Clients will walk away if you don’t have a compelling ESG proposition, warns NEI National Director
According to industry statistics, about 80% of investors want responsible investments in their portfolios. However, only 25% of advisors are engaging them in these discussions. The onus should not be on the client to bridge the gap, according to Asmita Kanungo, National Director, ESG Practice Management, NEI Investments.
Having addressed the purpose of your practice and portfolio construction methodology in parts one and two respectively, in the final article of this series, we look how advisors should be talking to clients, and prospective clients, about ESG investing.
As the client may not understand how their investments impact our society and environment, the advisor must be the one to draw the line between a person’s sense of purpose – what they want to influence – and their portfolio.
To illustrate the point, Kanungo recalled a story of an advisor at a dealer who looked after one of its biggest clients. After the portfolio was transferred to their adult child, this new, younger client asked what RI strategies they offered. The advisor was stumped, had no answer, and the client’s business was lost.
“We’re going to see more of that happening if the advisor is not prepared to talk about it and let the investor know what they can offer,” Kanungo warned.
While the old myth that responsible investing hurts returns has been widely debunked, there is still no harm explaining that. In fact, it’s a golden opportunity to outline how a portfolio with an ESG lens can grow wealth and have positive social and environmental impacts. And in the same way you would assess a traditional portfolio from a risk mitigation perspective, responsible investing can enhance this aspect by highlighting potential pitfalls.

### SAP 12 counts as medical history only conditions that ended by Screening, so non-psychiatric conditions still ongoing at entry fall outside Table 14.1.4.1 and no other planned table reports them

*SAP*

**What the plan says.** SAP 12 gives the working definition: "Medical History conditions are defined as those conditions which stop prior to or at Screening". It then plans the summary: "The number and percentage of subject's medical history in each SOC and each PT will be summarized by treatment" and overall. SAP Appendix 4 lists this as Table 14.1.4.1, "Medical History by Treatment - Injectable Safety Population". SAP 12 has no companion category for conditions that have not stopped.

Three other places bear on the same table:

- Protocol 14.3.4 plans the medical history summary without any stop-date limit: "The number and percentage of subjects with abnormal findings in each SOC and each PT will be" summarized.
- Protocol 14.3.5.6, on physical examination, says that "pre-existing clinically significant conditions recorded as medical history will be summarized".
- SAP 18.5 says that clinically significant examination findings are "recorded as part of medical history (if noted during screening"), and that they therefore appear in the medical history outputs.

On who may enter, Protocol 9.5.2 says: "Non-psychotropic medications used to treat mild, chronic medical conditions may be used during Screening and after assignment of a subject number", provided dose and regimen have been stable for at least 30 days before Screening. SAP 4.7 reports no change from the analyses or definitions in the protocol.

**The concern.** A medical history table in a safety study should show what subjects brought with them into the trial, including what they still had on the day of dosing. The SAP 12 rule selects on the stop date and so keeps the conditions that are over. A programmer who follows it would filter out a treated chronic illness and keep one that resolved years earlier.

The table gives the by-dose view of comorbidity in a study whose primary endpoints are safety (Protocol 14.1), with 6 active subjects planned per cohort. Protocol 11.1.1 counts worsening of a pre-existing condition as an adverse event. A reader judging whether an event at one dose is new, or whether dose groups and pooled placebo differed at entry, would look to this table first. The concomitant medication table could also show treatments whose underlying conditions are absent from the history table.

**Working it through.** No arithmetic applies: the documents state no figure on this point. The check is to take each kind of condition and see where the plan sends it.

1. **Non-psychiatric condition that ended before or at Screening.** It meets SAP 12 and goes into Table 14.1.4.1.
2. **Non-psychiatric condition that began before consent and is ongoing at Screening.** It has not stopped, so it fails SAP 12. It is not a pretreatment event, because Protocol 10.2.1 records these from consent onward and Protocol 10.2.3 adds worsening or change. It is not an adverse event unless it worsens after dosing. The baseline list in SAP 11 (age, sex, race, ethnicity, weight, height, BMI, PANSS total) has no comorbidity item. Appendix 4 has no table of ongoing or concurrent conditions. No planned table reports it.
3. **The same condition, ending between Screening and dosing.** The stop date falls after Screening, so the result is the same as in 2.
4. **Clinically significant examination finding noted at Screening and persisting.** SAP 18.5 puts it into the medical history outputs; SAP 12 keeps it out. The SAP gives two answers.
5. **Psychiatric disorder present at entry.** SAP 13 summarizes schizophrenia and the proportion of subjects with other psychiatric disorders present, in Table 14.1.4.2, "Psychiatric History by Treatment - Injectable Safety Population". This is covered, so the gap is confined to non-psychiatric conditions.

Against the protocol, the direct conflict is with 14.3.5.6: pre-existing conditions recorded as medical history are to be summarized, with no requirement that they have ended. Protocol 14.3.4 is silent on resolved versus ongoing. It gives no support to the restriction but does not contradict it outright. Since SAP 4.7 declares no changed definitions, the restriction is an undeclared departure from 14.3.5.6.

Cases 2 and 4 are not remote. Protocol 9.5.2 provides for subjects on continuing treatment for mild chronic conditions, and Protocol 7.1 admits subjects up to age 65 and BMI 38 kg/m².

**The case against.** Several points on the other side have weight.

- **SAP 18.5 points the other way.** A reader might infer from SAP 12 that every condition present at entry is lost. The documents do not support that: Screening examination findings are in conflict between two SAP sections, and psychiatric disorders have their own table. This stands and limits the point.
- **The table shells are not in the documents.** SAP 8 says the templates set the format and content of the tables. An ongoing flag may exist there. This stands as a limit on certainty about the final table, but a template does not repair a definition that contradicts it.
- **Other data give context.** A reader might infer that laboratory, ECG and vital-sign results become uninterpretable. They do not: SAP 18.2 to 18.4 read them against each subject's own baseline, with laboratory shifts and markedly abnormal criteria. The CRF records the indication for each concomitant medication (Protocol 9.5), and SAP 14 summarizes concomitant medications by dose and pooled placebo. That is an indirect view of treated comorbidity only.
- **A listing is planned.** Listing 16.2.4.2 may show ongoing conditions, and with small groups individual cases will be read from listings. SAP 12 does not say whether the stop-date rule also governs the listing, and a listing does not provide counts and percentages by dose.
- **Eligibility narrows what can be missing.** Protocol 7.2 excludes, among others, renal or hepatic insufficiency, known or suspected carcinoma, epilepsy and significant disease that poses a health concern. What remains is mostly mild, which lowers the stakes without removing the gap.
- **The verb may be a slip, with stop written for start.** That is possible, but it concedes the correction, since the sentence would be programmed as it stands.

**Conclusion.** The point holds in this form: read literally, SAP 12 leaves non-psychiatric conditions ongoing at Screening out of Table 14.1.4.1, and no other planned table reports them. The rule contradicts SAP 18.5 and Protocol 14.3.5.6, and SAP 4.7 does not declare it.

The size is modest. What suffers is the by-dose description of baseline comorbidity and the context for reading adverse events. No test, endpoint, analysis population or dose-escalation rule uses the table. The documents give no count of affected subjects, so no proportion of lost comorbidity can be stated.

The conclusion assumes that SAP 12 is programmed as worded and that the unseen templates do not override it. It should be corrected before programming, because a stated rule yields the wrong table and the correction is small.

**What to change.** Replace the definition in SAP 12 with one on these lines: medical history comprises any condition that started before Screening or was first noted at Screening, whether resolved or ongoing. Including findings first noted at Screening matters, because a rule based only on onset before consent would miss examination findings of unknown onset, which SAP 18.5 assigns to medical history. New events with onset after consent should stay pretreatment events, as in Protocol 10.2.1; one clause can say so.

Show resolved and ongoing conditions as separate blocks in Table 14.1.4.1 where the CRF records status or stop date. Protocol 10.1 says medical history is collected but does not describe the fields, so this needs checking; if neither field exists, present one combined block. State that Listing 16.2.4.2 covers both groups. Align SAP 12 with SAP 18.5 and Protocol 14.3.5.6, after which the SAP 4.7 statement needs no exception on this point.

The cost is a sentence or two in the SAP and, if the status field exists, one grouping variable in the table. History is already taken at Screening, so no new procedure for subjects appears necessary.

If a firm has bad media coverage – take Shell, for example, after the oil spill into the Gulf of Mexico in 2016 – then its stock price may drop. Responsible investing provides another layer of potential protection for returns – and this can be a productive angle to take when conducting client reviews.
But it’s certainly not all about returns. While one spouse, for example, might enjoy getting into the weeds of individual stock performance, the other is likely dozing off. How can an advisor truly engage investors when it comes to RI?
Make it personal
Kanungo recommended splitting the meeting into two sections: financial goals and then impact objectives. Take the opportunity to explain how their investments have reduced carbon emissions or helped increase the number of women on boards. And don’t be afraid to make it personal. If they have kids studying the environment, incorporate that, too.
Kanungo explained: “The great thing about ESG is there's a link to personal life. I surf, I love the water; one of my passions has turned into my purpose because I see the plastic in water when I go places. I want to do whatever I can – including how I invest – to reduce plastic waste.”
“My purpose has become to invest in companies that engage with the oil and gas industry around how to remain viable in a low carbon world, like we do at NEI. That drives me. The more and more people invest in that, the more we are going to shift that way.
“An advisor can link ESG to any part of a client’s life but it’s about having the education around it to understand how to link them. If a client goes up north to the cottage regularly to enjoy the lakes, you can explain why we need to protect this area and why [these investments] are the way to do it.”
Make it personal and make it relatable. It’s an area she coaches during workshops as part of Impact Advisor, a practice management program Kanungo has built out. Advisors want to learn, she added, and often the first step is just to make a start.
Ultimately, if advisors aren’t looking into this area, they are losing clients.
She added: “I don't hear any advisor say, ‘I lost a client because I offered responsible investing’. Nowadays, I'm hearing more and more advisors say, ‘I'm gaining clients because I talk about it’.”
One simple thing an advisor can ask clients is, “as you work toward achieving your financial goals, would you like your investments to help improve society and the environment? If the answer is yes, they want responsible investments.